Despite the inclusion of a ‘Scottish’ fantasy in a concert billed as ‘The Italian’, this was always going to be a concert for those with a taste for nineteenth century central European music featuring dramatic and romantic strings. Dvořák, Bruch and Mendelssohn were masters of writing for the string section and the success of this concert depended on how well Alpesh Chauhan could unify and exploit the CBSO strings. In this endeavour he triumphed.

Alpesh Chauhan and the CBSO © Operaomnia
Alpesh Chauhan and the CBSO
© Operaomnia

The matinee performance began with Dvořák’s Othello Overture, Op.93. The opening brass pianissimo chord was solid, without hesitation, and the subsequent entry of the strings hovered for a moment underneath before breaking through to establish the theme.  As far as overtures go this is a slow-burner. It has rather a sombre feel, as the title suggests it might, but it also has a strong narrative and several dramatic turns. Chauhan interpreted these brilliantly, allowing the brass and woodwind to suggest the unfolding story while the strings set tone and atmosphere. In doing so he maintained emotive interest from the brooding start to the heroic yet tragic climax.  

Max Bruch’s Scottish Fantasy, Op,46 came next, featuring the concert’s soloist, Laurence Jackson. I was instantly won over by his warm and velvety tone. His phrasing achieved both comfort and tension, and his interpretation was simultaneously intellectual and heartfelt, without the excessive sentimentality too often associated with works such as this. He made his technique look effortless, particularly his fluttering bird-song trills. Importantly, he did not feel the need to thrash the more rhythmical motif of the scherzo, nor force the pomp of the strident warlike motif of the Finale: Allegro Guerriero. His unity with the orchestra was tangible throughout, but two highlights stood out for me. First were some delightfully echoed and paired phrases with the flute. Second was in the finale where I was so transfixed that he was half-way through a cadenza before I became conscious that the orchestra had stopped playing. Chauhan brought them back in with a breath-like string pianissimo before the return to the militaristic motif brought an extremely enjoyable first half to an end.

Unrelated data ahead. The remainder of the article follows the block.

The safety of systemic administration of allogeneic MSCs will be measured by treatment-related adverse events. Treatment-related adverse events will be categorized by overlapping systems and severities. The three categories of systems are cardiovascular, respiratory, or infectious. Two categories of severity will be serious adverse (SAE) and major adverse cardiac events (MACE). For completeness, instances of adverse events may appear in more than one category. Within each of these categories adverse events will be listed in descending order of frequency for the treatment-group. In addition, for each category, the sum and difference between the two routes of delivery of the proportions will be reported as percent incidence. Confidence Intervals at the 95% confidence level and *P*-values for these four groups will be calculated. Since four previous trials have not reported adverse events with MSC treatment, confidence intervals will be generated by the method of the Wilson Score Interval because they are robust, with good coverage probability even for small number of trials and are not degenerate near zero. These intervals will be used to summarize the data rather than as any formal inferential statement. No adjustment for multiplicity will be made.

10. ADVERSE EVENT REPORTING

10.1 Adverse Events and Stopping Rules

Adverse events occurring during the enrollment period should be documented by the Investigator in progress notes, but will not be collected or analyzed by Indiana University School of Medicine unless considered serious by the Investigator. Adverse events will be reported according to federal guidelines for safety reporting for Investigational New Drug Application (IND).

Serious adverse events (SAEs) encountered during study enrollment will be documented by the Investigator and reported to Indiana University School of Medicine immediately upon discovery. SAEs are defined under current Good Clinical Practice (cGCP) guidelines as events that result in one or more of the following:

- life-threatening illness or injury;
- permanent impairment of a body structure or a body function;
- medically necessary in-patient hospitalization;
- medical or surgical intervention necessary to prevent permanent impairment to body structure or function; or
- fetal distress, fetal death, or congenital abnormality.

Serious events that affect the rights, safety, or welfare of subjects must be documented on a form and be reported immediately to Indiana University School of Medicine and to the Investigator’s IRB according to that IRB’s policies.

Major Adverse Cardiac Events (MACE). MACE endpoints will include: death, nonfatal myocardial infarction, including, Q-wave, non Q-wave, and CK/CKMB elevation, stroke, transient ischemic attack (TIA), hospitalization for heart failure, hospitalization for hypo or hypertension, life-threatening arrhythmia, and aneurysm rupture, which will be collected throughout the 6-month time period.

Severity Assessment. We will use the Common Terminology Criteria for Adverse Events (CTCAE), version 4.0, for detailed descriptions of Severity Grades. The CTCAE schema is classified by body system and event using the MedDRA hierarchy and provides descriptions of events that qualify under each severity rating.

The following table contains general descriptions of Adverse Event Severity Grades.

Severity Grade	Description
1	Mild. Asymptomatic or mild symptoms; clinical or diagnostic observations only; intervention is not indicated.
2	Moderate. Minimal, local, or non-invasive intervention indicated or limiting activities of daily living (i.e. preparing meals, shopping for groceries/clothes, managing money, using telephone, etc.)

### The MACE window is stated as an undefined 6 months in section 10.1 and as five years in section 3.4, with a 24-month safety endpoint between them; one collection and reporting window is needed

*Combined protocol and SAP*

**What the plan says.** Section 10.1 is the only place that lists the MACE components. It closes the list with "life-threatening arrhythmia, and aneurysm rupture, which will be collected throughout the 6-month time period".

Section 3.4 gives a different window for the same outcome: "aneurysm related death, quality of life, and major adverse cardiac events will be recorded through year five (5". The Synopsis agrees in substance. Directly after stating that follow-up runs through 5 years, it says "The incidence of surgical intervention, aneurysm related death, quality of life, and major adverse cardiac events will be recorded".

Dvořák’s Romance in F Minor for Violin and Orchestra, Op.11, was the second work in the programme from the Czech composer. In some ways it felt like an encore piece that could have been squeezed into the first half. It was played with a smaller orchestra and had a more intimate feel than the Bruch. It gave Laurence Jackson another opportunity to indulge us, and for that alone I was grateful. However, by the time it concluded I was ready for something else.

Indeed, my only real criticism of this concert is that the programme lacked sufficient contrast. The first three pieces were similar in genre and approach with plenty of minor keys and sombre reflective moods, and therefore Felix Mendelsohn’s Symphony No. 4 in A Major (Italian), Op.90, was a welcome change when it came. However, it is such a well-known and popular symphony there was a doubt in my mind whether the CBSO could do anything with it that I hadn’t heard before. That doubt was dispelled almost instantly. This performance abounded with a vitality and vibrancy that made me listen with refreshed ears. It occurred to me that the conductor had harnessed control of the string section like a charioteer, riding all the horses individually but yet combining them as a team. This was the best I have heard the string section of the CBSO, and I have heard them many times.

Yet it was not just a good performance from the strings. I have already noted principal flute, Marie-Christine Zupancić, for her echoing and pairing of the violin in the Bruch. She shone again with some wonderful playing in the Mendelsohn. I should also mention the sublime sound of Oliver Janes’ clarinet, and some perfectly judged French horn by Elspeth Dutch in the symphony.  

It was interesting to watch the relationship and rapport between conductor and orchestra in this concert. The CBSO looked totally at ease with him, clearly knowing what he wanted from them, yet being extremely attentive and responding to his slightest gesture. Alpesh Chauhan has been with the CBSO since playing principal cello in the youth orchestra, he was the CBSO’s first Conducting Fellow receiving mentoring from Andris Nelsons and Edward Gardner, and he was appointed Assistant conductor in 2014. He is becoming a conductor of international stature now, and judging by the way he handled the CBSO in this concert, especially the string section, I wager that this twenty-six year old is destined for a great and glittering future.